This Is 40


Judd Apatow stays close to home…

Having already tackled adolescence (Freaks And Geeks, Superbad), arrested adolescence (The 40-Year-Old Virgin) and impending parenthood (Knocked Up), Judd Apatow settles into his middle-age groove.

This Is 40 is a sweet, sprawling comedy of home truths designed to have you turning to your other half with a knowing smile (and occasionally checking your watch with a groan).

After almost two and a half hours spent in the company of someone else’s annoying family, it’s easy to sympathise with Paul Rudd’s angst.

Apatow’s wife and kids (Leslie Mann, Maude Apatow and Iris Apatow) return to their supporting characters from 2007’s Knocked Up, with both parents now confronting the dreaded big Four-Oh – even if they do only put 38 candles on the birthday cake.

The joke list often reads like an embarrassing Mumsnet blog (sex envy, saggy boobs, colon exams, farting in bed, haemorrhoids…), but a welcome sprinkling of foul-mouthed one-liners keep it a healthy distance from Grown Ups.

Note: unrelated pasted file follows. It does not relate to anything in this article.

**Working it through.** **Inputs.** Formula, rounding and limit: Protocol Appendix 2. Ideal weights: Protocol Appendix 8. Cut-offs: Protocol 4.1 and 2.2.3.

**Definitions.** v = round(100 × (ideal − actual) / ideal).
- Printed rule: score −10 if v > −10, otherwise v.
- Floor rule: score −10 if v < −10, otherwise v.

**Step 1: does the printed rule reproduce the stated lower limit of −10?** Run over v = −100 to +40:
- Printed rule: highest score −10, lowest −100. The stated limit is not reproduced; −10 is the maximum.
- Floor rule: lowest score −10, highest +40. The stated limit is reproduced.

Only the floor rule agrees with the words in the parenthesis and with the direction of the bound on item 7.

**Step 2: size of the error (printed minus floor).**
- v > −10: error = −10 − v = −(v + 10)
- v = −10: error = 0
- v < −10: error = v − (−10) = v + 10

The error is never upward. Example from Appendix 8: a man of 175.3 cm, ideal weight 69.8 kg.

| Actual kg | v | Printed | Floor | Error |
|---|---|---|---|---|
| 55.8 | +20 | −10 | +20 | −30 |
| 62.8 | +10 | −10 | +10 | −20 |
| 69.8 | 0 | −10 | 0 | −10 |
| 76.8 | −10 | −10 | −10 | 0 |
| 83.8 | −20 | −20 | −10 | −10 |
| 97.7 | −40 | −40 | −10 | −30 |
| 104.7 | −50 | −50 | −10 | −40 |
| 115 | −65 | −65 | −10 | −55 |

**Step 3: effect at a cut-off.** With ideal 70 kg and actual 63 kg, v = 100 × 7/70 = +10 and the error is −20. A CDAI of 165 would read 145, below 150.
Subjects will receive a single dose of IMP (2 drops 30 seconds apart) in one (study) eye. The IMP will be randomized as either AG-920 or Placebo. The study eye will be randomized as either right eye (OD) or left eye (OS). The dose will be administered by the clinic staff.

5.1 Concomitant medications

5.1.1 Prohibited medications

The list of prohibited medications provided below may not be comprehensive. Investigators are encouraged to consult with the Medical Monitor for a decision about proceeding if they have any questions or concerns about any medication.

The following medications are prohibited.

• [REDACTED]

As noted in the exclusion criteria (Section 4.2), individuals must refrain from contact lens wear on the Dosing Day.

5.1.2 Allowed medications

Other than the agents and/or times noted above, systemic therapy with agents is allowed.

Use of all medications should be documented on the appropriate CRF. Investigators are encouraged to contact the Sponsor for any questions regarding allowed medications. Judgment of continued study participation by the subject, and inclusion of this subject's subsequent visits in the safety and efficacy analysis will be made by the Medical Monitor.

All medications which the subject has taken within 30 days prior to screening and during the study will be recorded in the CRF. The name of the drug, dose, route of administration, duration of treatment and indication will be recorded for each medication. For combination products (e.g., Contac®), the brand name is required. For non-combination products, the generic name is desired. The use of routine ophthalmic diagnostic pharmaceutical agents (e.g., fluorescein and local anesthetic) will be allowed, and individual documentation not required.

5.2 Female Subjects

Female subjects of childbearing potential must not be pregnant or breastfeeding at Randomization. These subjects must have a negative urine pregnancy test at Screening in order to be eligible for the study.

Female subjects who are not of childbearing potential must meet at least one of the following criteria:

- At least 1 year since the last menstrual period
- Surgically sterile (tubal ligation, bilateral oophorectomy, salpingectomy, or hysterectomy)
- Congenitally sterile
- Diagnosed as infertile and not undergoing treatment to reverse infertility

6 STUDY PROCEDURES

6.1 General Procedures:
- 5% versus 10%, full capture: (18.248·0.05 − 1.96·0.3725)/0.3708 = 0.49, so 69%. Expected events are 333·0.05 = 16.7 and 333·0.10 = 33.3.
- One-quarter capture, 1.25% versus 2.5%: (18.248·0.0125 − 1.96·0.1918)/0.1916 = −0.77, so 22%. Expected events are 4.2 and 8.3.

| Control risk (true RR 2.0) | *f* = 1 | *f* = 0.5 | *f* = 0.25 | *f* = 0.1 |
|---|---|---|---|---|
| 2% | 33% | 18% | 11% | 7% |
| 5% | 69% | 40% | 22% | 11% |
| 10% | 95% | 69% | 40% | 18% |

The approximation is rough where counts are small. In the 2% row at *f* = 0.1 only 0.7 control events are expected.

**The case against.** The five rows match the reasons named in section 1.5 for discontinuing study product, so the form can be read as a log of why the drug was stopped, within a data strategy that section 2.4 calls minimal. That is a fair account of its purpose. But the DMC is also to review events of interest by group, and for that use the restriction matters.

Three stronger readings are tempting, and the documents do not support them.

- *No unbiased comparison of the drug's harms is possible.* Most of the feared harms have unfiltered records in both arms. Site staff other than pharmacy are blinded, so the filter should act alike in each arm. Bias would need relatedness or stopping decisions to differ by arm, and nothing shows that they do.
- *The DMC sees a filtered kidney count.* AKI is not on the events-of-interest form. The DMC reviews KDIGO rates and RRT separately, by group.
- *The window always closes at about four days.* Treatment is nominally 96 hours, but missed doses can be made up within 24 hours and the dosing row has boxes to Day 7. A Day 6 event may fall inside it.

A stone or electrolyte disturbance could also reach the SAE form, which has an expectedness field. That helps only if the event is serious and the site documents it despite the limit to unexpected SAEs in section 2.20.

The cast list helps too, with Melissa McCarthy, Albert Brooks, Chris O’Dowd and Lena Dunham making memorably sweary cameos alongside a nondescript Megan Fox.

By now, it’s pretty much a given that an Apatow film will exceed its natural running time; This Is 40’s casual, baggy structure makes its lack of haste seem all the more self-indulgent (for those not needing to be anywhere in a hurry, the Blu-ray features an even more extended cut).

On the other hand, vanity project or not, the easy breezy chemistry breeds a charm and honesty that few other romcoms can dream of.

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